Army Pushing to Restart Collective Training

Army Pushing to Restart Collective Training

Photo by: U.S. Army

The Army continues to implement safety measures across the force as it pushes toward a return to collective training amid the COVID-19 pandemic, senior leaders said April 30.

“We’re looking at the long game. We’re not waiting for COVID-19 to go away,” Army Chief of Staff Gen. James McConville said during a press briefing. “We’re putting the right procedures in place so we can protect the force while we train in a COVID-19 environment.” 

As the virus spread across the country, the military was forced to restrict travel, cancel exercises, slow training and even stop the deployment and redeployment of some troops overseas. But the Army must find a way to continue training, and the service has been creating what leaders call “safety bubbles” to protect soldiers without sacrificing the mission.

Army Secretary Ryan McCarthy said he was encouraged by the risk-mitigation measures he saw during a recent visit to Fort Benning, Georgia.

“The Army continues to need a manned and ready force, and we will continue to take the necessary precautions to protect the force and will enable commanders the flexibility to make conditions-based decisions,” he said, adding that the Army has submitted to Defense Secretary Mark Esper a risk-mitigation framework to safely return to training and operations.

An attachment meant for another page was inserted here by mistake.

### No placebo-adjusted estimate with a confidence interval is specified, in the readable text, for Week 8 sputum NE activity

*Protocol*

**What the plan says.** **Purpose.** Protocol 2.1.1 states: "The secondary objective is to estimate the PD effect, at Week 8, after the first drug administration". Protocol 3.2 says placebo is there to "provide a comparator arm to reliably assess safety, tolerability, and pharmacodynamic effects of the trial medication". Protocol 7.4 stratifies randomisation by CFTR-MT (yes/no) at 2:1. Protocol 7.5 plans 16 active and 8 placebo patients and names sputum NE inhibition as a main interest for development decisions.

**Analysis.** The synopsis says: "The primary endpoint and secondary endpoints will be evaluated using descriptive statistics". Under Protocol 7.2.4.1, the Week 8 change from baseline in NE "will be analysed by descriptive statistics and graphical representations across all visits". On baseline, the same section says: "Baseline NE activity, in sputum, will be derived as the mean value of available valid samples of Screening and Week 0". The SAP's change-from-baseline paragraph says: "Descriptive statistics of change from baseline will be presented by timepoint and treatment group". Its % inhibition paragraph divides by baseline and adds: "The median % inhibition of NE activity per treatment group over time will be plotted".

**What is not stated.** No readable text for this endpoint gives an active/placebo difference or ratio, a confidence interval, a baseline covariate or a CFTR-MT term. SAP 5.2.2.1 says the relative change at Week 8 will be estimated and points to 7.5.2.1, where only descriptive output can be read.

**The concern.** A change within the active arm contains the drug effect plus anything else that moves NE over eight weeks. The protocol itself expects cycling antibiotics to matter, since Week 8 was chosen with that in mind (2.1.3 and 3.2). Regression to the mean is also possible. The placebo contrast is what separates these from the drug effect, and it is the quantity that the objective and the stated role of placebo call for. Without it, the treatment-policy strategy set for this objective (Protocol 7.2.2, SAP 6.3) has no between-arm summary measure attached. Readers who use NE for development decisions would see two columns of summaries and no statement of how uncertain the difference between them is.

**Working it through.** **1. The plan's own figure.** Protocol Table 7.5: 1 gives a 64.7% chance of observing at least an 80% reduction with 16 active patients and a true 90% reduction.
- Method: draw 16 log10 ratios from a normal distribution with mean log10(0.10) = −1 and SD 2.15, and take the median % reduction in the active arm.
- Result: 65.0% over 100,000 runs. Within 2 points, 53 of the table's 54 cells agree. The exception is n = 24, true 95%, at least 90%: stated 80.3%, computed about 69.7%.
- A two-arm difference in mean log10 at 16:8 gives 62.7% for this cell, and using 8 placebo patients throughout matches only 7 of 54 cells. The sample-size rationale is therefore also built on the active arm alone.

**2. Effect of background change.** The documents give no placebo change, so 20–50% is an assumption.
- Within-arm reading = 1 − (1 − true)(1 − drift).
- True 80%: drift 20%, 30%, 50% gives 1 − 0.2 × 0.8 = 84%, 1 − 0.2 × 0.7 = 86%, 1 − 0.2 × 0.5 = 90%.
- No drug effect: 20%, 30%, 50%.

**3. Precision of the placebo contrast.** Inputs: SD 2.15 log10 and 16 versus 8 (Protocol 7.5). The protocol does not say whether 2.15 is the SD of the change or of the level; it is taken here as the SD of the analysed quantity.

The safety measures put in place at the Army’s initial entry training installations—screening, testing, controlled monitoring and tactical dispersion—are working, McConville said. Those same measures are now being applied at installations across the Army and at the combat training centers, he said.

“Getting back to collective training is crucial, but we need to make sure we have the right measures in place first,” he said. “Commanders at all echelons are assessing risk on a daily basis. It’s not going to be a one-size-fits-all solution.”

The world is going to “live in this COVID-19 environment for a while,” McConville said, so the Army must be proactive. “We can’t telecommute to combat,” he said.

McCarthy agreed, adding that the Army has continued to move soldiers “from every corner of the planet” while conducting operations overseas and supporting COVID-19 response efforts at home.

“We are finding our way to lead through this,” he said, adding, “we remain prepared, anywhere, anytime, when the country needs us.”